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by Padraic Gilligan, Vice President, Ovation Global DMC

Naples and Ireland have many things in common none more so than the cast-iron connection, in both locations, between people and place. Ireland, as a destination, is largely defined in and through its people. So is Naples. This is mainly a good thing as it roots the destination experience firmly in human capital, in people rather than places, in face-to-face encounters as opposed to built heritage or natural scenery.

Naples PeopleThe down side, however, is that the destination can often become caricatured, reduced, simplistically, to some dubious feature of its collective human personality. Thus Ireland is great craic, full of potato-eating Guinness guzzlers and Naples is insane, over-run by gesticulating, highly like-able rogues who’d rob you blind in a heartbeat. The problem with these stereo-types is not so much that they exist but that they often become the sole means of understanding a destination for many people.

Here are 5 new and interesting things I learned about Naples when I spend an intense 24 hours there last week:

1. The Naples Metro

The route from the Stazione Centrale to the Port area where there’s a cluster of 4 and 5 star hotel is reminiscent of Boston during the “big dig”. There are road works everywhere and it’s not pretty. It’s the final phase of an ambitious project, the objective of which is to have 70% of the population of the city living within 700m of public transport. Work is slow due to the constant uncovering and discovery of important archaeological sites some of which have now been incorporated into the architecture of the station. Line 1, called Il Metro dell’Arte, has galleries, exhibitions and art installations at 6 stations. With lines dating from 1891 the Naples metro is the oldest metro line in Italy and amongst the oldest in the world.

Who knew?

Naples Metro

2. The Multi-Layed City

Piazza San Gaetano, in the San Lorenzo neighbourhood, sits atop 25 centuries of history, stratified and layered like an enormous club sandwich. This is where the Forum of the ancient city was located. The Church of San Lorenzo Maggiore, in plain gothic style,is located adjacent to the eponymous museum where details of the excavations that led to the uncovering of an impressive Graeco-Roman marketplace can be found. A few steps away you can access “Naples Underground”, an extensive system of underground cisterns which date right back to the Greek origins of the city.

This is a city with more than meets the eye.

Naples underground

3. The cult of San Gennaro

San Gennaro is to Naples what St Patrick is to Ireland: a patron whose impact and influence extends way beyond the purely religious sphere to occupy an indispensable space in the cultural pantheon of the city. The Cathedral of San Gennaro dates from the 1300s and incorporates the ruins of 2 Paleo-Christian churches. The Treasury, created from the surplus funds collected in the 1500s when Neapolitans vowed to build a church to their patron following their deliverance from war, pestilence and natural disaster, is opulence incarnate. Two phials, containing the blood of San Gennaro, are kept in a silver reliquary and, on the first Sunday of May, are carried in procession from the cathedral to the Church of St Clare where the blood mysteriously liquefies.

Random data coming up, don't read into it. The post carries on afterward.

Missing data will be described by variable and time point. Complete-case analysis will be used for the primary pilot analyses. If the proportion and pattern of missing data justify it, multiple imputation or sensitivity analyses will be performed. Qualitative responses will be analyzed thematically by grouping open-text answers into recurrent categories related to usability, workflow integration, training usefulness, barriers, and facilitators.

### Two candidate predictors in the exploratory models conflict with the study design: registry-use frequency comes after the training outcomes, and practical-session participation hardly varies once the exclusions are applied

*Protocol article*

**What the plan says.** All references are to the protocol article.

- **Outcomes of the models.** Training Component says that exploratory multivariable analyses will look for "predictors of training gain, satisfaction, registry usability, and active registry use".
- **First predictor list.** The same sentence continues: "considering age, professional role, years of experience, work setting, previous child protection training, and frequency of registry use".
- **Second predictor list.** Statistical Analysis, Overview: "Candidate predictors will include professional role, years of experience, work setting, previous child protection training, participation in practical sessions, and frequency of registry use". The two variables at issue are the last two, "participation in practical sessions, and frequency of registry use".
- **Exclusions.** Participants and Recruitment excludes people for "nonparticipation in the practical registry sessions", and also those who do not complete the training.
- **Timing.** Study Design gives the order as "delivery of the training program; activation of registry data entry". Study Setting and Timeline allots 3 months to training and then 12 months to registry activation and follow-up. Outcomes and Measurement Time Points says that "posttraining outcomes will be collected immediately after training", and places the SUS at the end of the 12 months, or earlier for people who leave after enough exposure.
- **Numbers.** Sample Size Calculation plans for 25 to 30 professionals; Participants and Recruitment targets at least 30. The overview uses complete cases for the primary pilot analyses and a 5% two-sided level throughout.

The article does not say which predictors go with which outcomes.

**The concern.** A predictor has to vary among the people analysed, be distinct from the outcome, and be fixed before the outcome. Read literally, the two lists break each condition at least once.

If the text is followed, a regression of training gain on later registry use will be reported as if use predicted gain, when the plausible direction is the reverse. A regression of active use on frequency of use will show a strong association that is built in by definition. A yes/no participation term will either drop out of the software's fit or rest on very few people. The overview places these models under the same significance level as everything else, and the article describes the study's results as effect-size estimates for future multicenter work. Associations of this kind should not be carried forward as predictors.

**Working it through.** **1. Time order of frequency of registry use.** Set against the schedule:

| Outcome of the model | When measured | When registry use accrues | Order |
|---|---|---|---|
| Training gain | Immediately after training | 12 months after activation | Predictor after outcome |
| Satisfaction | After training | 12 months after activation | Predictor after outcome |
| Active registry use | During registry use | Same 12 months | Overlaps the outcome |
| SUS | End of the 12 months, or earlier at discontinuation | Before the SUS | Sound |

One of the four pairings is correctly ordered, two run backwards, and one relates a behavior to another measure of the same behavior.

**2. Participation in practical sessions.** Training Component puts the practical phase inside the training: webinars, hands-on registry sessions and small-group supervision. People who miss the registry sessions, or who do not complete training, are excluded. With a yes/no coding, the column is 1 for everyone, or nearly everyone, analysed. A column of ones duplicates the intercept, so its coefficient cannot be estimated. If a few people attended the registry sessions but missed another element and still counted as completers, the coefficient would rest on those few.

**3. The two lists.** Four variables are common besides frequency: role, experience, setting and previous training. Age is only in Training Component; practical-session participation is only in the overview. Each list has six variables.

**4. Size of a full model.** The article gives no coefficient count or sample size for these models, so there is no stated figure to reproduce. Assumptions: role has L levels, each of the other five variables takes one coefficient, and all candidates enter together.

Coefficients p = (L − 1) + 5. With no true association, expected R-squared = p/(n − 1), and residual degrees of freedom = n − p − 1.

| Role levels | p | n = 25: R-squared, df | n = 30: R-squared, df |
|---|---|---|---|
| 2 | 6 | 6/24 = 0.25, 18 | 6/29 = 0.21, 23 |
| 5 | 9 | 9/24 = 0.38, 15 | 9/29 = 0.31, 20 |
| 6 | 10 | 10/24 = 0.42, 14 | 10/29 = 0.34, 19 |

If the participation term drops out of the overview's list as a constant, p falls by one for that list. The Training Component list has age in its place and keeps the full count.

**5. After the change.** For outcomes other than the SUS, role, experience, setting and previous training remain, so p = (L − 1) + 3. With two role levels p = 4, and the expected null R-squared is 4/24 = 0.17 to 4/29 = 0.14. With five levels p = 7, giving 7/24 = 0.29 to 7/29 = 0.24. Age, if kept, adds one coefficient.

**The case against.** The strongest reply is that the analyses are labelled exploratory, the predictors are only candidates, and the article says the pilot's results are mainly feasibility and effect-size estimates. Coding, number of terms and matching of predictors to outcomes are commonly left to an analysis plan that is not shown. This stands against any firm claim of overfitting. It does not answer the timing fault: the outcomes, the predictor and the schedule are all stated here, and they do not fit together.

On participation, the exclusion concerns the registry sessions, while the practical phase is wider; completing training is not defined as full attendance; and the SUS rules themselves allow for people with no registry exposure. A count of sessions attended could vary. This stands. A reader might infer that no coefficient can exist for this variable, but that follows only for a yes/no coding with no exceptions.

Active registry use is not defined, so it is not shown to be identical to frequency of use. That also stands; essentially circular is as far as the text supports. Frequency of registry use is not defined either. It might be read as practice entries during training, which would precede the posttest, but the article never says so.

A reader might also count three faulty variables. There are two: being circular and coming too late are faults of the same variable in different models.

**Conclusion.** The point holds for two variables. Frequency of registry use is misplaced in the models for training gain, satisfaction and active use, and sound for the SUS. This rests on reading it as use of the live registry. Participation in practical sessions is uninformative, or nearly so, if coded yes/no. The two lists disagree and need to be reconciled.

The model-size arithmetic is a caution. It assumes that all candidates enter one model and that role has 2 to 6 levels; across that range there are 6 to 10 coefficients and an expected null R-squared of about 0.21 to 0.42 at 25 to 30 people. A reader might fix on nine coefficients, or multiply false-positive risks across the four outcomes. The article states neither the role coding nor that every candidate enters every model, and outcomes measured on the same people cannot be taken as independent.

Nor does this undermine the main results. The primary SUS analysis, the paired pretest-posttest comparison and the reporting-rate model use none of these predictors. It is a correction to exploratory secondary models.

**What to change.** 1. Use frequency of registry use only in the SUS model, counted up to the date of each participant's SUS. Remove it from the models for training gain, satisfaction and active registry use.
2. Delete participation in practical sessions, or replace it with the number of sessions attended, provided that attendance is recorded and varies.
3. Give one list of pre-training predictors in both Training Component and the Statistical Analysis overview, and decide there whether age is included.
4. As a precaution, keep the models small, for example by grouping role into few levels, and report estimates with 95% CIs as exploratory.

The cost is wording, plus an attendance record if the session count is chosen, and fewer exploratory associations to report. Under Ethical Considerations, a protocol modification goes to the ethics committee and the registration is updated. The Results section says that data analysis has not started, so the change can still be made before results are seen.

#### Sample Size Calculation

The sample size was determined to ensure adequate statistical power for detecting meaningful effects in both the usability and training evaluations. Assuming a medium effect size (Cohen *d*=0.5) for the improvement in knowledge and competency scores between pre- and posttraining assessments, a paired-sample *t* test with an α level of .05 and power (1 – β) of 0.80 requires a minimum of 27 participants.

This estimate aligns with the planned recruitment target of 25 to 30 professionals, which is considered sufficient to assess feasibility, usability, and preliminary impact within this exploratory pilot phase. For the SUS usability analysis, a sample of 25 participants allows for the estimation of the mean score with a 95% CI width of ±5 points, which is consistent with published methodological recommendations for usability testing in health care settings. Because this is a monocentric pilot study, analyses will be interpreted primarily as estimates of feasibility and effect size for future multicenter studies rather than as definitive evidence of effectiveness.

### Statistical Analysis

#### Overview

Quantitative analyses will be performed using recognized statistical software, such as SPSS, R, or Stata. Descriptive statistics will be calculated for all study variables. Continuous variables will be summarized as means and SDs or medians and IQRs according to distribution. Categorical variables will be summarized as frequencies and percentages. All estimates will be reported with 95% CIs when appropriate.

San Gennaro is celebrated the world over, most notably in the Little Italy district of New York City where each September there’s a festival lasting 11 days.

San Gennaro

4. The Nativity tradition

St Francis of Assisi is credited with the creation of the first crib or nativity scene way back in the 13th century.  Further south, the people of Naples, over time, developed a whole new theology around the birth of Christ centred on the premise that the Christ child wasn’t only born 2000 years ago in Palestine but is born again each year, for all times and for all places. Thus the Neapolitan crib tradition places the nativity scene at the heart of the village or town or city surrounded by all manner of urban life from tradesmen to politicians, from artisans to celebrities. It’s an elaborate, colourful, dynamic representation of a moment in history, renewed and updated for all times and place.

Each year a small committee of artisans and artists in Naples decide on the “people of the year” who will feature in that particular year’s nativity scenes.


5. The Musical Tradition

The term “conservatory” is often used to describe a school or academy of music. It originated in Renaissance times when orphanages were attached to maternity hospitals and eventually became synonymous with Naples where the “conservati” or orphans were given a particularly rigorous musical education leading eventually to the Scuola Musicale Napoletana. Within this system ability to pay was never a barrier for talented singers and musicians thus musical talent blossomed and flourished creating the peerless musical traditions associated with Naples to this very day.

Luigi Grima

These are some of the interesting nuggets that Simon and I learned from Agostino, our guide in Naples. He brought us right back to the Greek origins of the city in 680 BC and  led us on a breathtaking, roller coaster ride of over 25 centuries through layers of history and heritage, through conquest and colonisation, highlighting the unique aspects of this neapolitan character that shaped a marvellous city.

Padraic was in Naples with Irish Tenor Simon Morgan to rehearse with the Orchestra Scarlatti for  “Italy: a musical journey” , a 75 minute show created and customised for a Gala Dinner at Palazzo Corsini, Florence.




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